Ticks do live in the Rouge Valley, and some can carry Lyme disease. Here's what you need to know to be tick aware and stay safe while enjoying the park.


Erosion is a natural process where water, wind and other pressures have an impact on the ground, often changing the landscape. You can see it in our river valleys, and the way the trails wear away underfoot. In the spring, as all the snow melts and the ground is thawing, be careful of your footing, especially along the river’s edge. It’s not uncommon for the riverbanks to change, with undercut edges falling into the river below.

Extreme Heat

Looks like a gorgeous day for a hike, but just as we bundle up for the winter, we must prepare for the hot days too. Most importantly, bring water. We don’t have fresh drinking water available in the park, so please remember to pack some along. A hat, sunscreen and some quality time in the shade are also important things to remember. Be aware of the signs of sun stroke and heat exhaustion.

Wind Storm Damage

Once a storm has passed, it’s important to consider damage that may have been left behind. We’ll do our best to remove hazard trees and branches, and we’ll close unsafe areas, but be aware of anything that may be dangling from above.


Come out and see Rouge Park in its winter white! Winter in the Park will awaken your senses to its sights and sounds. The Little Rouge Creek gurgles under glossy ice cover, breaking through here and there as the sun warms the valley. Evergreen boughs on the Cedar Trail are laden with snow, and bare branches glitter on the Vista Trail with the crystalline sparkle of hoar frost.

While safety is paramount throughout the year, extra caution is needed throughout the winter months. Follow the tips below for a cozy winter walk and join us on the trail for a guided outing, and some snowy exploration.


Icy trails are a hazard in the park, we recommend sturdy footwear if you’re venturing out. You may find footwear traction devices that you attach to your boots to give you a little extra grip. However, if you know it’s going to be very icy, save your walk for another day.

Dressing for the weather

The key is to be dry and comfortable. Layering helps you manage your body heat as your outing progresses, so you can have just the right combination at any time. Put this 3-layer system together for a warm and dry outing.

Base/Wicking Layer: This is the layer against your skin, top and bottom, which will wick away your perspiration.

Mid/Insulated Layer: The next layer is usually a polyester fleece or 'thermal' top and bottom to start retaining your body heat but still wick away sweat. If it's very cold, try 2 mid layers.

Outer/Waterproof Layer: The top layer keeps snow from getting into your other layers. Look for a wind/waterproof jacket and pants, plus, look for features like armpit zips, leg zips, 'Napoleon' pockets and adjustable hoods for more versatility. Avoid 'rain gear' as it's not designed for breathability. Gaiters help keep snow from getting inside your boots.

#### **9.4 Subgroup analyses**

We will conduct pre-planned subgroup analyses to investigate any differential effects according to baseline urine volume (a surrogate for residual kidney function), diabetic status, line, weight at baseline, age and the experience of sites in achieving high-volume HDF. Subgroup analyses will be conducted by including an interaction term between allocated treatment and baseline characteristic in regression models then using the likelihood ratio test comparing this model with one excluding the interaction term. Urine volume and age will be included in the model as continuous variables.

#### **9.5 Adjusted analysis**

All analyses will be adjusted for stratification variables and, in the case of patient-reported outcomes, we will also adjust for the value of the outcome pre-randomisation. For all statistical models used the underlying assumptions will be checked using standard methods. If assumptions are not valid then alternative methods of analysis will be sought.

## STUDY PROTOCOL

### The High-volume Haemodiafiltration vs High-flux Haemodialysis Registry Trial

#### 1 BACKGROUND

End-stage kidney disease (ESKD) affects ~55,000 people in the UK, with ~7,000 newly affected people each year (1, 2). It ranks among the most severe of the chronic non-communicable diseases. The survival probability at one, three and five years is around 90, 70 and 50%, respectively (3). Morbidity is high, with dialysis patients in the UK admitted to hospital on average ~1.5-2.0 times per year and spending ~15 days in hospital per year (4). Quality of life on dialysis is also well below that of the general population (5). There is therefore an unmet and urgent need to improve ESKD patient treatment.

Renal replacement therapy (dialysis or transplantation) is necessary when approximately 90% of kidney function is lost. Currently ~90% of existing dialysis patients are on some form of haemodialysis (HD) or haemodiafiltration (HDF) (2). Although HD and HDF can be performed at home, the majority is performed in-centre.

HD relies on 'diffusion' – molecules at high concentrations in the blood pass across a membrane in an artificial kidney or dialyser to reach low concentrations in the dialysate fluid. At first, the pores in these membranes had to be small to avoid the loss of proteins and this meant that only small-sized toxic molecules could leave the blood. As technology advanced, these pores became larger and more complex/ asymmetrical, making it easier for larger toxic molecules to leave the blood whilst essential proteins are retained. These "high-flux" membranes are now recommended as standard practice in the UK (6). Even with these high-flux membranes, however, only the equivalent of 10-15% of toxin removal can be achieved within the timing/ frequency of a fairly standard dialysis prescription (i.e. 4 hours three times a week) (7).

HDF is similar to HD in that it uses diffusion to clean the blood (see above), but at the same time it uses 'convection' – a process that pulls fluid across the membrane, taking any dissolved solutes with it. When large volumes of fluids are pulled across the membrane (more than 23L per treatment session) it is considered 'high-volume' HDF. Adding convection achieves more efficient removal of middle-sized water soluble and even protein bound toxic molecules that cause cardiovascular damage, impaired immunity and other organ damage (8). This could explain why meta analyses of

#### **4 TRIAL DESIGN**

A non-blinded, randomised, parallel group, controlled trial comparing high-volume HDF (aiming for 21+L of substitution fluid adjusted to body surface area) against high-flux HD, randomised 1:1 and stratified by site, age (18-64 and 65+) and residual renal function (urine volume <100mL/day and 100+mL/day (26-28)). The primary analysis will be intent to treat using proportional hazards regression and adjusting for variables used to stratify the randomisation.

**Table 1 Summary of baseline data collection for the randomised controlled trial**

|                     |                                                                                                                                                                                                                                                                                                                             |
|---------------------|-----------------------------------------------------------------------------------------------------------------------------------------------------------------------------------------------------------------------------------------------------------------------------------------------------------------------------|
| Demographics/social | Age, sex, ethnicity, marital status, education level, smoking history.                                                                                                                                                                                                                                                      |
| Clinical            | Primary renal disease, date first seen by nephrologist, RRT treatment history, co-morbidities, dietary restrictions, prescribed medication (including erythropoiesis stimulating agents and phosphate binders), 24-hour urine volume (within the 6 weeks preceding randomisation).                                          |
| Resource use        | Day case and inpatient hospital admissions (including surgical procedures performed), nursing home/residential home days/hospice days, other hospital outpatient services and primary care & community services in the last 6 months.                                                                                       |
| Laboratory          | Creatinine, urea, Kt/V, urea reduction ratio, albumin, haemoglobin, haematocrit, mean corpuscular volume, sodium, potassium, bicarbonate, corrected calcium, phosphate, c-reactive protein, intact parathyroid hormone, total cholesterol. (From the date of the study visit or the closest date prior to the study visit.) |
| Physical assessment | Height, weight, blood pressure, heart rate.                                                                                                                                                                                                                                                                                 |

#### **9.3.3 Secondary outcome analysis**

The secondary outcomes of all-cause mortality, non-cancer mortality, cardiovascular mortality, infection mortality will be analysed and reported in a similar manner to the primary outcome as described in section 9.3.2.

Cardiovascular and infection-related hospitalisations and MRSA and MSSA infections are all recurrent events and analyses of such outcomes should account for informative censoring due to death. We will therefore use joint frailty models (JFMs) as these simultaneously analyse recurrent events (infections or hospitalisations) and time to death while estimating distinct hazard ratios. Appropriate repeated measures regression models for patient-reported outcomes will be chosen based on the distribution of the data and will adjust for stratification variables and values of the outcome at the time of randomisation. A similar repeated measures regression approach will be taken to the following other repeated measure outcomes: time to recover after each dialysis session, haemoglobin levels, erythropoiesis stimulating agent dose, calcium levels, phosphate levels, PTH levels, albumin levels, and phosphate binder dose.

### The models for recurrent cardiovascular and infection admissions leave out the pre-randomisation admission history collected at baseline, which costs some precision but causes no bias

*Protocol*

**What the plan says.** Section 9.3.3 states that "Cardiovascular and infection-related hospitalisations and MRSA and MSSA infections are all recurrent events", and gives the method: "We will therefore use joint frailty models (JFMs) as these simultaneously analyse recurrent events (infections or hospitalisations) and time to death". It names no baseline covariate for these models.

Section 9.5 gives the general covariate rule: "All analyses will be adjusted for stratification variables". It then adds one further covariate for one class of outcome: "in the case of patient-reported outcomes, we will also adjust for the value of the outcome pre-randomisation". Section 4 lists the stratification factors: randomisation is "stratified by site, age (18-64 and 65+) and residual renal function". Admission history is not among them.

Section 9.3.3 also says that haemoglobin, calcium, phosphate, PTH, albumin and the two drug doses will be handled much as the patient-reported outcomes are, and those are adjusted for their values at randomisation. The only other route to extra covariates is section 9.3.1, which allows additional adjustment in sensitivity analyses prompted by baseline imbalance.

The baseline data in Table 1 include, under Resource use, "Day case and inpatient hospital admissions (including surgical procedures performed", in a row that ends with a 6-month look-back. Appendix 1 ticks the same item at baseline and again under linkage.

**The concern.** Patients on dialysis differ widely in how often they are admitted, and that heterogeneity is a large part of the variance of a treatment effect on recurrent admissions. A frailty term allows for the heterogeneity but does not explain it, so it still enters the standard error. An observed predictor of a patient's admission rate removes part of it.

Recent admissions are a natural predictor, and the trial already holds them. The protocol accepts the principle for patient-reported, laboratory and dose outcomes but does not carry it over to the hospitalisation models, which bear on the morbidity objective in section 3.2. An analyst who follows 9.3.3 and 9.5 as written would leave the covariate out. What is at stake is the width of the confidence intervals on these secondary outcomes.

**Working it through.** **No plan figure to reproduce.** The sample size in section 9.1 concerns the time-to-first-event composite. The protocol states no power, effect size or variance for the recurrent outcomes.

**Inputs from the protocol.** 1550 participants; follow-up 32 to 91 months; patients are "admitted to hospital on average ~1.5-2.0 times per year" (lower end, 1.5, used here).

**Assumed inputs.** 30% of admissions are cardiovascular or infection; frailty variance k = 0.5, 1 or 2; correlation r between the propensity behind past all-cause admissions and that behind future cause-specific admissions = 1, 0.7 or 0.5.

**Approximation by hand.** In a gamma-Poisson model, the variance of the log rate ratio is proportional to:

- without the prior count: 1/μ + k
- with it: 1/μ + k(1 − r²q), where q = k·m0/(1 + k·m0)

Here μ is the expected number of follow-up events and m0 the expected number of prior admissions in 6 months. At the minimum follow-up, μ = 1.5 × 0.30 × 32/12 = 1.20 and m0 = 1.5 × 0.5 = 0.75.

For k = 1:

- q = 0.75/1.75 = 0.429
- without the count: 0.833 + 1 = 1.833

Above all, avoid cotton, even jeans. Cotton absorbs moisture (sweat, snow, rain); chilling your skin and making you work harder to keep warm. Keep the cotton for after your outing.

Boots, Socks, Traction and Snowshoes

When you buy insulated boots, look for the 'active temperature rating'. This gives an idea of how warm your boots should keep your feet, based on how much you are moving. Always try boots with the socks you plan to wear on your outing, as well as any orthotics or inserts you normally use and give them a good try out in the store. Make sure boots are well above the ankle and waterproof. A blend of Merino wool with synthetic fibers is a popular choice for socks. Stay even more trail-ready with boot-traction devices like Icers, Microspikes or Yaktrax, and snowshoes.

Finishing Touches Don't forget your sunglasses, sun and lip protection, a hat, mitts, snacks, water and maybe even a 'sit mat' of closed cell foam when you have a rest. These can go in a small backpack to keep your hands free. And of course, bring your camera to capture the Park's amazing winter scenery and show your friends what they missed!

Use these tips to get ready for winter walking and hiking and you'll hit the trail for a great outing as soon as the snow flies!

  • There is no drinking water available in the Park. Please ensure you carry enough water with you to stay properly hydrated.
  • There is no winter maintenance on trails in Rouge National Urban Park.
  • Many trails have steep sections and steps. Trail conditions vary with weather; icy or wet sections will be slippery and require extra caution. Know your limit.
  • Wear protective clothing, including suitable footwear. People tolerate the cold differently. Plan ahead for your energy and cold tolerance to finish your hike safely.
  • There are no amenities on trails or at trail heads.